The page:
Bautista the Great, Bautista the Revelation

Alvaro Bautista has been my personal stand out performance across all the pre-season tests ahead of the 2017 MotoGP season. The 2006 125cc champion has been flying on his Aspar Ducati, and finished the Qatar test in a stunning 5th position – ahead of 9 time champion Valentino Rossi, 5 time champion Marc Marquez and 0.195 behind the factory Ducati rider and 5 time champion, Jorge Lorenzo. The former Gresini Aprilia rider really looks strong ahead of 2017.

When it was announced that Alvaro would join the Aspar Ducati Team for 2017 ahead of last year’s Czech Grand Prix, I was a little bit conflicted. I was pleasantly surprised that someone had at least acknowledged that Bautista wasn’t a ‘make-up-the-numbers’ rider, and I was also happy that he had got on the Ducati, which had finally come good after Andrea Iannone took victory in Austria. However, I was a bit annoyed that Aprilia weren’t renewing his contract, but more-so that he wasn’t at what would be considered a ‘better team’ – on paper at least – with Tech 3 or even Suzuki, where his MotoGP career started. He also usurped Eugene Laverty out of MotoGP but technically that isn’t his fault.

The Spaniard has picked up a lot of flack for taking the ride too. Most notably by some of the Laverty fans, who believe that the Irishman had done more than enough to earn his place at the team for 2017 but also by the press in general. Many people were saying that he was just another rider, flicking about and hanging onto the shirt-tails of a MotoGP ride. I must admit, I wanted Alvaro to go to WSBK, a series he will be back winning in and a series that is in need of big names. But now I’m not so sure.

His lowest testing position was 11th, after Phillip Island – although he found a breakthrough on the final day. That was evident in Qatar, having finished that test fifth overall. And the most impressive thing? This is not just one lap pace – Bautista’s race simulation suggests that he’d complete the race in 3rd.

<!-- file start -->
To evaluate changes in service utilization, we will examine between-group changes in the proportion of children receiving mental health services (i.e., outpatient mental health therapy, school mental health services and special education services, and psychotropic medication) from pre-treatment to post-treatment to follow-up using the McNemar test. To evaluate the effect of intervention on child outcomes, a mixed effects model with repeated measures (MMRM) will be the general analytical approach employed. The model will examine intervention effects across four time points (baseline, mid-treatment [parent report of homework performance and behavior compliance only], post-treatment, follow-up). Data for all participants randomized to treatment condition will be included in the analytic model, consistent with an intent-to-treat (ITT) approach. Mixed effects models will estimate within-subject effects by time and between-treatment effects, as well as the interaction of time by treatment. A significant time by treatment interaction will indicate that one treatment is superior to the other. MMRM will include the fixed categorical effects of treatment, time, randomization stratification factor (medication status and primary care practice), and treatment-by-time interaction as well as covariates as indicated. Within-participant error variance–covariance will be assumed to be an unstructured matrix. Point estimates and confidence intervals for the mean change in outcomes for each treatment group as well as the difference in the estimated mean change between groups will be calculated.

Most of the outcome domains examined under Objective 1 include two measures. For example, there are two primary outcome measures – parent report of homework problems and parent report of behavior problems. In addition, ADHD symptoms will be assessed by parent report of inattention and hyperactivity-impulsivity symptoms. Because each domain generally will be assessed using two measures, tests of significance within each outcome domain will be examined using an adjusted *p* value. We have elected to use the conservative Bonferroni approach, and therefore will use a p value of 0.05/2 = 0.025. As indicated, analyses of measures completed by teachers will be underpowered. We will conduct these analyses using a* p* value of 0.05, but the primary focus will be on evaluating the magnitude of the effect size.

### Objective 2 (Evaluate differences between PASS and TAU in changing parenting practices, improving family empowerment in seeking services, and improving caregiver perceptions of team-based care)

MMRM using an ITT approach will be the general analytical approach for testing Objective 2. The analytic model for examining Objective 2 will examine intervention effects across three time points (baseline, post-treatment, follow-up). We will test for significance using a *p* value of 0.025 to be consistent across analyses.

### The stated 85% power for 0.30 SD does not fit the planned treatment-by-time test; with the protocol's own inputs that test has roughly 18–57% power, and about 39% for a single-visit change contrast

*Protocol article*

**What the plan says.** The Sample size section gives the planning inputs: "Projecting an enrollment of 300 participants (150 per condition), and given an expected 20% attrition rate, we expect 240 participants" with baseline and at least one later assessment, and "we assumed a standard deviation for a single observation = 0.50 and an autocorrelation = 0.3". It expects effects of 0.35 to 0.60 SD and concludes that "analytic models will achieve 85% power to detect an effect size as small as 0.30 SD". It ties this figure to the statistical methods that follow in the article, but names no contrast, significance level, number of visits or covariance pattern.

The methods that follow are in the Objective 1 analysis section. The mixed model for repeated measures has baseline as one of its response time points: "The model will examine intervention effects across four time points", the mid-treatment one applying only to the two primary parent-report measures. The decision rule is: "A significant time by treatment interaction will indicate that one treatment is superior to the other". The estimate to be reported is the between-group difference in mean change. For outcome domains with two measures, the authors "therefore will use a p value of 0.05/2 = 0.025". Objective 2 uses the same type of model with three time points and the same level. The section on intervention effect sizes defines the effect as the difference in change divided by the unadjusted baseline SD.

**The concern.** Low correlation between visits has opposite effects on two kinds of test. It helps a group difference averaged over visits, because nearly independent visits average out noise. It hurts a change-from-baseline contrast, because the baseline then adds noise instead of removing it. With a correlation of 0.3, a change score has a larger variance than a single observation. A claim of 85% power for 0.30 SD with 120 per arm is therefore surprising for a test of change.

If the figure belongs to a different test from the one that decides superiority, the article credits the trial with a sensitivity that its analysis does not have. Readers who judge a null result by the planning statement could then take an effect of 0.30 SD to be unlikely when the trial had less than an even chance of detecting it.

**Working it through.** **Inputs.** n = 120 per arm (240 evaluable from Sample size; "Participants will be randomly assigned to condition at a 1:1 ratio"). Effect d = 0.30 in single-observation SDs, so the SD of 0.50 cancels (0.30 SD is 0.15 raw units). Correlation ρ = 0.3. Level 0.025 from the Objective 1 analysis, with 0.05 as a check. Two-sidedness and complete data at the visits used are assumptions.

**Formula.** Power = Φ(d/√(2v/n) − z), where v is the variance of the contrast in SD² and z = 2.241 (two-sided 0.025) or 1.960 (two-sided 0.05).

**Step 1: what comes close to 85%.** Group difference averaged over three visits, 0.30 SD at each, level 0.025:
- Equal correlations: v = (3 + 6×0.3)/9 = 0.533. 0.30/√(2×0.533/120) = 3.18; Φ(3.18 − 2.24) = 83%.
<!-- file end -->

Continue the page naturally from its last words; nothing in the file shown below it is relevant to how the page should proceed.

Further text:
The Losail track has got some fond memories for Bautista too. In 2014, he set the fastest lap of the race, before crashing out of 3rd place with a handful of laps to go. In 2013, he finished 6th, which remains his best result at the track in the premier class. He won the 2006 125cc race, whilst also taking pole position and the fastest lap.

But as we all know, the Losail circuit is not one we can gain any accurate information from. The race is unique; held at night, it poses an aspect of racing that, for MotoGP at least, is incomparable to anywhere else. Not only because of the night race feel, but because it’s in the middle of the desert, meaning that sand is forever engulfing the circuit, located around 30km north of Central Doha. It is also unique because apart from the home straight, there is no real atmosphere at the track with regards to fans. There’s limited noises emitted from the fans, which although maybe not affecting the riders, it does affect the overall feel to the Grand Prix.

We may have to wait until we hit Europe, and in the words of Wayne Rainey “this is where the ground war starts”. More familiar circuits will prove a more accurate test of man and machinery, particularly for Ducati. The Italian manufacturer has tended to slip away during the first four or five European races, although all remains to be seen for 2017.

Alvaro will be up there, challenging the top 8 positions. Do I think a podium is possible for him? Yes, I do. Do I think a win is possible? Maybe, depending on weather and circuit. He is familiar with the team and he loves the Ducati. He knows the championship and has enough experience to go for the big results. The bike is a proven winner and with the data already gathered from not just the test but last season, Bautista could be a bit of a revelation in the forthcoming season.

Kiko Giles @MotoGPKiko

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